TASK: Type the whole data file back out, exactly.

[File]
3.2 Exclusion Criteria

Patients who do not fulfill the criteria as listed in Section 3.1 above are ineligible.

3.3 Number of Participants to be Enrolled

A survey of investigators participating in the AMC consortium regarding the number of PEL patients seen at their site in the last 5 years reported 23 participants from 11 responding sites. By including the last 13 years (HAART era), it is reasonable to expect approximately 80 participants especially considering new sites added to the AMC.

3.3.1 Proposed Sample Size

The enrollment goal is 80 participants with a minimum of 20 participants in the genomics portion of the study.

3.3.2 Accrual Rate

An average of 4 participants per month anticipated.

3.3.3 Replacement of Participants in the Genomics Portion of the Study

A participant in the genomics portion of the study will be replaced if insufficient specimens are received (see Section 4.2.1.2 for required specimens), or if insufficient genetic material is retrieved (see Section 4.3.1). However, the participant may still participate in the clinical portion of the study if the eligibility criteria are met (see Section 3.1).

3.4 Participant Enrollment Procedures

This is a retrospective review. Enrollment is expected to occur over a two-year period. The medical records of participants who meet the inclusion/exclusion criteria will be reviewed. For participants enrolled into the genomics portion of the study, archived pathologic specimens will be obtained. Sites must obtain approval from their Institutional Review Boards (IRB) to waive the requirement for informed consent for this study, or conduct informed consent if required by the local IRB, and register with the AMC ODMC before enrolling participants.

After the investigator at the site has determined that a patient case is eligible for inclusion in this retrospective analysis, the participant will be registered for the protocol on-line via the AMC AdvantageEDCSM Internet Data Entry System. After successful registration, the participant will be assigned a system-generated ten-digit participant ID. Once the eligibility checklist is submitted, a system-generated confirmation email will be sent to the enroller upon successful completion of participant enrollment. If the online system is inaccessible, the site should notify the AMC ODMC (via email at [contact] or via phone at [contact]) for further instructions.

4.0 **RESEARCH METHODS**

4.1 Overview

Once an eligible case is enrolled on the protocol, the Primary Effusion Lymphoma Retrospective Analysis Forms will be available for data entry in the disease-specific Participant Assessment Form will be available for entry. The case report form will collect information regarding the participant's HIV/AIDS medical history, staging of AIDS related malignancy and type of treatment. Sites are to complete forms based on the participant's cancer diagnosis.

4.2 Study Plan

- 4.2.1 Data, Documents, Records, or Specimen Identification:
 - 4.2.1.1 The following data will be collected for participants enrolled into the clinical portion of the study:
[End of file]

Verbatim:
3.2 Exclusion Criteria

Patients who do not fulfill the criteria as listed in Section 3.1 above are ineligible.

3.3 Number of Participants to be Enrolled

A survey of investigators participating in the AMC consortium regarding the number of PEL patients seen at their site in the last 5 years reported 23 participants from 11 responding sites. By including the last 13 years (HAART era), it is reasonable to expect approximately 80 participants especially considering new sites added to the AMC.

3.3.1 Proposed Sample Size

The enrollment goal is 80 participants with a minimum of 20 participants in the genomics portion of the study.

3.3.2 Accrual Rate

An average of 4 participants per month anticipated.

3.3.3 Replacement of Participants in the Genomics Portion of the Study

A participant in the genomics portion of the study will be replaced if insufficient specimens are received (see Section 4.2.1.2 for required specimens), or if insufficient genetic material is retrieved (see Section 4.3.1). However, the participant may still participate in the clinical portion of the study if the eligibility criteria are met (see Section 3.1).

3.4 Participant Enrollment Procedures

This is a retrospective review. Enrollment is expected to occur over a two-year period. The medical records of participants who meet the inclusion/exclusion criteria will be reviewed. For participants enrolled into the genomics portion of the study, archived pathologic specimens will be obtained. Sites must obtain approval from their Institutional Review Boards (IRB) to waive the requirement for informed consent for this study, or conduct informed consent if required by the local IRB, and register with the AMC ODMC before enrolling participants.

After the investigator at the site has determined that a patient case is eligible for inclusion in this retrospective analysis, the participant will be registered for the protocol on-line via the AMC AdvantageEDCSM Internet Data Entry System. After successful registration, the participant will be assigned a system-generated ten-digit participant ID. Once the eligibility checklist is submitted, a system-generated confirmation email will be sent to the enroller upon successful completion of participant enrollment. If the online system is inaccessible, the site should notify the AMC ODMC (via email at [contact] or via phone at [contact]) for further instructions.

4.0 **RESEARCH METHODS**

4.1 Overview

Once an eligible case is enrolled on the protocol, the Primary Effusion Lymphoma Retrospective Analysis Forms will be available for data entry in the disease-specific Participant Assessment Form will be available for entry. The case report form will collect information regarding the participant's HIV/AIDS medical history, staging of AIDS related malignancy and type of treatment. Sites are to complete forms based on the participant's cancer diagnosis.

4.2 Study Plan

- 4.2.1 Data, Documents, Records, or Specimen Identification:
 - 4.2.1.1 The following data will be collected for participants enrolled into the clinical portion of the study: